Cognitive Flexibility: A New Understanding of the Prefrontal Cortex
Scientists know that the prefrontal cortex is essential in both humans and animals for shifting attention in response to changing circumstances. “Like people, animals make split-second decisions about what to pay attention to and what to ignore in changing circumstances, and injuries or illnesses that affect the prefrontal cortex result in a struggle to adapt,” says Timothy J. Spellman, PhD, Instructor of Neuroscience in Psychiatry at Weill Cornell Medicine. “Many scientists have hypothesized that the prefrontal cortex acts as a filter guiding the decision-making process.”
A new study by Dr. Spellman, Conor M. Liston, PhD, MD, Associate Professor of Psychiatry, and their colleagues in the Feil Family Brain and Mind Research Institute at Weill Cornell Medicine, alters this assumption, demonstrating that the prefrontal cortex, instead, weighs in after the response. The results were published in the May 2021 issue of Cell.
According to the authors, “Cognitive flexibility is the ability to respond to changing environmental contingencies and is helpful for navigating through dynamic environments.” Attentional set-shifting is a form of cognitive flexibility used in clinical assessments. This task-switching behavior requires disregarding a previously relevant stimulus and focusing instead on a previously irrelevant feature.
In their preclinical study in mice, the researchers sought to resolve the circuit-level mechanisms by which prefrontal activity uses attentional sets to provide context-dependent modulation of sensorimotor processing in set-shifting tasks. The role of the prefrontal cortex as a facilitator in the filtering of multimodal sensory inputs and their influence on corresponding motor responses in accordance with context-dependent task rules has been well described. The study by Weill Cornell investigators reveals a very different model in which the prefrontal cortex helps keep track of which types of stimuli have recently been most relevant rather than modulating attention in real time.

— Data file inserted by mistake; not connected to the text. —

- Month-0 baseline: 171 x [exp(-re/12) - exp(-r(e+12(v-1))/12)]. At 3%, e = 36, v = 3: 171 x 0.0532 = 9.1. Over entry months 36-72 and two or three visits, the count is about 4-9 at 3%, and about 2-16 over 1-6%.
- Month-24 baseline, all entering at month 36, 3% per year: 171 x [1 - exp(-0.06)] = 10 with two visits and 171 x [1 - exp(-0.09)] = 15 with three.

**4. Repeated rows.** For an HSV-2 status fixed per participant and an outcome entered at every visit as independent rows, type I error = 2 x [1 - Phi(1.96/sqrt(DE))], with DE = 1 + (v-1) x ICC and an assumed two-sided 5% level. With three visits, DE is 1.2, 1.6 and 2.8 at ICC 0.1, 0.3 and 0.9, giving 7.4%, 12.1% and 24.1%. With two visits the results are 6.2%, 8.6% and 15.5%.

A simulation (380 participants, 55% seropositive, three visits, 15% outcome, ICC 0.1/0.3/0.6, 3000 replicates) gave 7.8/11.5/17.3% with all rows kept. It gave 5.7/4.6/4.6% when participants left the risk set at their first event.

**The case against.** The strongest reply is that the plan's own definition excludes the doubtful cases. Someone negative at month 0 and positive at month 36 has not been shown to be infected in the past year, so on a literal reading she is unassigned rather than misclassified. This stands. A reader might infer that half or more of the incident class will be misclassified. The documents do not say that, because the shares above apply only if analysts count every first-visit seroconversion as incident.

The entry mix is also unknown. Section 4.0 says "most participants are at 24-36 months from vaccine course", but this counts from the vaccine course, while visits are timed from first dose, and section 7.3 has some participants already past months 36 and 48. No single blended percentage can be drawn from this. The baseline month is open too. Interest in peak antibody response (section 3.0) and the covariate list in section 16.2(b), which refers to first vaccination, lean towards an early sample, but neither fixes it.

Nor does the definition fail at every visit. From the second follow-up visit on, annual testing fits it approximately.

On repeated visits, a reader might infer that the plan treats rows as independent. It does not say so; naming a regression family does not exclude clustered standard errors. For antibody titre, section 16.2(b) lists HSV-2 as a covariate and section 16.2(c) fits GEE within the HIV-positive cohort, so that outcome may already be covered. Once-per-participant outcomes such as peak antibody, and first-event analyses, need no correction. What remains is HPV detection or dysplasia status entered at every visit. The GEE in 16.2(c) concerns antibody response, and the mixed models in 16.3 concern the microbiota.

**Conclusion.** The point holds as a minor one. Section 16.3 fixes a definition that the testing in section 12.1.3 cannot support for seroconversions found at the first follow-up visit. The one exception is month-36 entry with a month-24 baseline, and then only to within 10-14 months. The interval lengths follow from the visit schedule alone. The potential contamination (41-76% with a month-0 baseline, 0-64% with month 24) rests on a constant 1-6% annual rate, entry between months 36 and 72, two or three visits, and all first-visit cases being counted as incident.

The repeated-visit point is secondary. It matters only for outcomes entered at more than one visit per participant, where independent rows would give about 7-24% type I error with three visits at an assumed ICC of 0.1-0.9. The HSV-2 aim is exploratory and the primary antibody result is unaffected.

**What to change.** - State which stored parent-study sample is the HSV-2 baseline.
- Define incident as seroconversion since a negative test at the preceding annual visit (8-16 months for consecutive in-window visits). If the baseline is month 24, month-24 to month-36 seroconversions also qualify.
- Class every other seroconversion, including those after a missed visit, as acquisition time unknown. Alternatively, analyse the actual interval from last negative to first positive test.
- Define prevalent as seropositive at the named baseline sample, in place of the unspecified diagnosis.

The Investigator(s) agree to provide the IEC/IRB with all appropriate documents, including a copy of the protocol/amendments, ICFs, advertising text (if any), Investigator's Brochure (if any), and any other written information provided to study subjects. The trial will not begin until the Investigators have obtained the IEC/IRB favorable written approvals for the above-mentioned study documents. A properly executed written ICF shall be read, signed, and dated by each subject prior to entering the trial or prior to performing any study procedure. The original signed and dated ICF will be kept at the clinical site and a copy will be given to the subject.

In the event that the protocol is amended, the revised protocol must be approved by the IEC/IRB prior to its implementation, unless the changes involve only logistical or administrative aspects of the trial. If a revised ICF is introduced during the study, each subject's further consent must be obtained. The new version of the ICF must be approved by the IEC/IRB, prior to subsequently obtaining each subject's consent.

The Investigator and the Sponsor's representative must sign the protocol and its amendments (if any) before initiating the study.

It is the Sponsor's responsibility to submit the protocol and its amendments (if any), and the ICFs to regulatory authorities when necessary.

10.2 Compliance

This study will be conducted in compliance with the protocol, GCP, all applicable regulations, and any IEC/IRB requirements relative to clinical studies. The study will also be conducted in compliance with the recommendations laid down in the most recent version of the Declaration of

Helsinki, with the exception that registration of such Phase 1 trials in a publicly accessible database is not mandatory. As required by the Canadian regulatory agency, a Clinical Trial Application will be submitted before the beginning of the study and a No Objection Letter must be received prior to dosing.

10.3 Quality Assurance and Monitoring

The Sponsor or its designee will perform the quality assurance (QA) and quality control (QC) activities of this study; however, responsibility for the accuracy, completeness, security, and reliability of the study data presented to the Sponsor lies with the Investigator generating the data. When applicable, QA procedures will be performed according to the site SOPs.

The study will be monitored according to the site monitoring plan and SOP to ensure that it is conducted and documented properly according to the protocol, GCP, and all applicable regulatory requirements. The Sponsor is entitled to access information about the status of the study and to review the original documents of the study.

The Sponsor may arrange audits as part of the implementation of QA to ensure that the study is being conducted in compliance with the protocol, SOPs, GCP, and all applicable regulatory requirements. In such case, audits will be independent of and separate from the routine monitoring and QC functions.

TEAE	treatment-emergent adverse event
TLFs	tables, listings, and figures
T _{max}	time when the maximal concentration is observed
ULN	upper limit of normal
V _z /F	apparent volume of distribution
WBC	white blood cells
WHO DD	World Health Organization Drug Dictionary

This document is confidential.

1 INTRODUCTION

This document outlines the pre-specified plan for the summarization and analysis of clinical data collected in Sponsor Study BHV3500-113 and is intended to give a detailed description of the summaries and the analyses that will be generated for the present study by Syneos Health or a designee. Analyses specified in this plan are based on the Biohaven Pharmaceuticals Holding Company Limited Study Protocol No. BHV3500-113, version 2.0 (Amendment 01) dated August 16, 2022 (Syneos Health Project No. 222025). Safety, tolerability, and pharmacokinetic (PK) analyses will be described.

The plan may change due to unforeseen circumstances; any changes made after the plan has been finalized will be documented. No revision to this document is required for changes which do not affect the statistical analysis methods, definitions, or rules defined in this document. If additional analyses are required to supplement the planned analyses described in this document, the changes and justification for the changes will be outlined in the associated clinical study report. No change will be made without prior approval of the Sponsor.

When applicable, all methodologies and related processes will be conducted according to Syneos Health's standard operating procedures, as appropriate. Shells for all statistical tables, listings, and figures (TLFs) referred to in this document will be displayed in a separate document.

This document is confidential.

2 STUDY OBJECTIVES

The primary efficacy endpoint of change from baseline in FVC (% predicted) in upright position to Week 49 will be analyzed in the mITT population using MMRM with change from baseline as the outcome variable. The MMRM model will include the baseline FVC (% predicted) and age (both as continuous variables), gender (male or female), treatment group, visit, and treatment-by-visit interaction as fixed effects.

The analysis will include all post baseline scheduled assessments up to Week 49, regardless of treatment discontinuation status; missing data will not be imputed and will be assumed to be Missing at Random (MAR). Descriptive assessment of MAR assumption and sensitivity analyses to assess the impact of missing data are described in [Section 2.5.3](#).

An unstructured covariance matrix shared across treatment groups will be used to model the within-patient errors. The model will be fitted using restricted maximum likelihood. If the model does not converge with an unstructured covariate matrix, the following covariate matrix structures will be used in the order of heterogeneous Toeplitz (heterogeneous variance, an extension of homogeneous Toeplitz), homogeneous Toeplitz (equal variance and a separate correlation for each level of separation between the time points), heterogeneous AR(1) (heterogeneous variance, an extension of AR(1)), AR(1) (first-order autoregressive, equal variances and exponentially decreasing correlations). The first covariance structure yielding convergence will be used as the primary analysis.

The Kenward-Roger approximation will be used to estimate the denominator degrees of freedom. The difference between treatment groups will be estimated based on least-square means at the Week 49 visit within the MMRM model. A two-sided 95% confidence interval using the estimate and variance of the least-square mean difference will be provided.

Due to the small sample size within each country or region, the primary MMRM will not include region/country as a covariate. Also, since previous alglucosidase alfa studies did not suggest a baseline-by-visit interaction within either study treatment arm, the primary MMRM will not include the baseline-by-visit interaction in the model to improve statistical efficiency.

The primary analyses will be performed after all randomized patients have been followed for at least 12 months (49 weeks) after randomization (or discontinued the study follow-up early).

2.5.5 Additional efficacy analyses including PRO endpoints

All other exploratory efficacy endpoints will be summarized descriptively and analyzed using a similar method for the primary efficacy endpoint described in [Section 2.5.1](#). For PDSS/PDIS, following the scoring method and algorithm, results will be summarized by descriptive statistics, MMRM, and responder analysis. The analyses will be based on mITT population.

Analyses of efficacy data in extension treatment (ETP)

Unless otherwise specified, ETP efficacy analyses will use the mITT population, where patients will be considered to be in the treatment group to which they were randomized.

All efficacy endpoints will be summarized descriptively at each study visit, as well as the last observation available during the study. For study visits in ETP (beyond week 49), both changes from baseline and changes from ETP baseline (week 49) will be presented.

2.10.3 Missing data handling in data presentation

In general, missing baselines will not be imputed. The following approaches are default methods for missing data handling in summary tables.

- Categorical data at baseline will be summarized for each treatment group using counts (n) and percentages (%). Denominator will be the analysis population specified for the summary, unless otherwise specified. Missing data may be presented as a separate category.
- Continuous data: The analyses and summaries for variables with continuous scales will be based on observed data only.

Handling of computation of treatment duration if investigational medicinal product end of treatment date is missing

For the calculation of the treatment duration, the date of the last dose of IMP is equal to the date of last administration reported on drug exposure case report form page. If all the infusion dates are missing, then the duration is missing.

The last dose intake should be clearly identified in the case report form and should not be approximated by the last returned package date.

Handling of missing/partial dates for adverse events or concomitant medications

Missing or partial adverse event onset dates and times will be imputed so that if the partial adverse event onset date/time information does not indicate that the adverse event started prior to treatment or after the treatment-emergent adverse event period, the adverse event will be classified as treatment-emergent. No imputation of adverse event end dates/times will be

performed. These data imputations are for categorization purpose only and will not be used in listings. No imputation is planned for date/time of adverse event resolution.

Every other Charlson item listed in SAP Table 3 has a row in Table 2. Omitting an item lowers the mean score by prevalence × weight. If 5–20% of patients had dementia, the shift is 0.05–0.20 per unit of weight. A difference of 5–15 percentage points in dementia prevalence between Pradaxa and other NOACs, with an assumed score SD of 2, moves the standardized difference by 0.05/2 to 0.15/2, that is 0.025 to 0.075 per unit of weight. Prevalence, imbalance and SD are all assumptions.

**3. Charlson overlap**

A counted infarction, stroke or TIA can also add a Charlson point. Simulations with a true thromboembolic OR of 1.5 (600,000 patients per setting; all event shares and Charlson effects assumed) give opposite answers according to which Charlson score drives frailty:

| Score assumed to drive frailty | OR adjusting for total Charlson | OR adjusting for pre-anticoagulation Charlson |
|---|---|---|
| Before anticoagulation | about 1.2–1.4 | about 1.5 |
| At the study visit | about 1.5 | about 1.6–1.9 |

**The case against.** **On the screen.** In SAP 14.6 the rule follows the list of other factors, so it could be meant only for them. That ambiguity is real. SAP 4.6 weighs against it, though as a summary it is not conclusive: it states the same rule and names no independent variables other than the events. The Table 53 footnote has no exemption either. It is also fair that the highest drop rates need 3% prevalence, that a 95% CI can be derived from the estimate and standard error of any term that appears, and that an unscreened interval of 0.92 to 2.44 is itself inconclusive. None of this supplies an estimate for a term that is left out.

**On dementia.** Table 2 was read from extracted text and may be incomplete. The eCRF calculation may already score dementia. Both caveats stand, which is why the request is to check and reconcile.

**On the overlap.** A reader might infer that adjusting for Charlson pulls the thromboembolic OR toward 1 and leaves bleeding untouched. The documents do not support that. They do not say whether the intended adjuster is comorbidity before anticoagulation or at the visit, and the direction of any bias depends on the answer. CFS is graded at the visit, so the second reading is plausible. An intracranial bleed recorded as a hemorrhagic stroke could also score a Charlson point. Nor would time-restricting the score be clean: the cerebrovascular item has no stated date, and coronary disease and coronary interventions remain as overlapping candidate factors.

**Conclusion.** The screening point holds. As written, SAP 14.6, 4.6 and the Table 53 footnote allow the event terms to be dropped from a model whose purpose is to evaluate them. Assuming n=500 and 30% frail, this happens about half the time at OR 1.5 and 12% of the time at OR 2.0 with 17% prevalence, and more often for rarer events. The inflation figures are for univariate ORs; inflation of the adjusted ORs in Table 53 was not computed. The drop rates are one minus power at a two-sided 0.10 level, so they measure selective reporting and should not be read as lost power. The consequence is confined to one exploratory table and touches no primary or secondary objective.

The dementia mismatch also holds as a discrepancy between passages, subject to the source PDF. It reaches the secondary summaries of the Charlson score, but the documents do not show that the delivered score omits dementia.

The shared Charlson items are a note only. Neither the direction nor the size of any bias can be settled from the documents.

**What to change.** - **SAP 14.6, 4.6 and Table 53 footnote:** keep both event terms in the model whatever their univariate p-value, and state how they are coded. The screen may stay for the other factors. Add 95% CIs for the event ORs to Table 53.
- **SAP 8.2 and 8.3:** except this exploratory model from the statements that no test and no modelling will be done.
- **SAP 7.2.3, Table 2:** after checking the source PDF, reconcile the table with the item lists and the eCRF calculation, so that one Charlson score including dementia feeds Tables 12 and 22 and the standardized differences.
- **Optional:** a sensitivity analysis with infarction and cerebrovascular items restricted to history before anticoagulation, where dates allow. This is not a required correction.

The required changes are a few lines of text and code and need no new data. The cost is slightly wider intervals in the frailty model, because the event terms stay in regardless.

“In other words, the prefrontal cortex is not acting as a filter on a moment-by-moment basis in decision-making,” says Dr. Spellman. “Instead, it seems to be playing a critical role after a decision is made and the animal has to evaluate whether the outcome was good in order to shape its next decision.”
Using two-photon calcium imaging enabled the researchers to watch information flowing from cell to cell through the circuits of the brain in real time. They were able to observe individual brain cells turn on and off while the mice completed specific tasks – to lick one of two spouts to receive a reward in response to an odor or a touch on their whiskers. The spout they should lick in response to a particular stimulus was then changed, requiring the animals to adapt in order to receive the reward.
The researchers then employed optogenetics, which uses light to turn brain cells on and off, and found that turning off the prefrontal cortex cells mid-task did not affect the animal’s ability to perform the tasks. However, turning off the prefrontal cortex cells after the task was completed impaired their subsequent performance. This revealed that prefrontal cortex cells were not essential during the decision-making task but rather after.
“We also showed that rather than specific prefrontal cortex cells playing distinct roles in these tasks, there was a ‘gradient of information’ with cells deeper in the prefrontal cortex processing more feedback information,” notes Dr. Spellman.
“This result was quite remarkable because it showed that prefrontal cells are required for supporting cognitive flexibility, but not in the way we expected,” adds Dr. Liston. “It shows that prefrontal cells play a critical role in regulating behavior by maintaining a memory of how recent decisions were paired with rewards. This study may aid in the development of new drugs to target cells in the prefrontal cortex, helping to restore cognitive flexibility in psychiatric disorders such as depression and schizophrenia that impair cognitive flexibility.”
Spellman T, Svei M, Kaminsky J, Manzano-Nieves G, Liston C. Prefrontal deep projection neurons enable cognitive flexibility via persistent feedback monitoring. Cell. 2021 May 13;184(10):2750-2766.e17.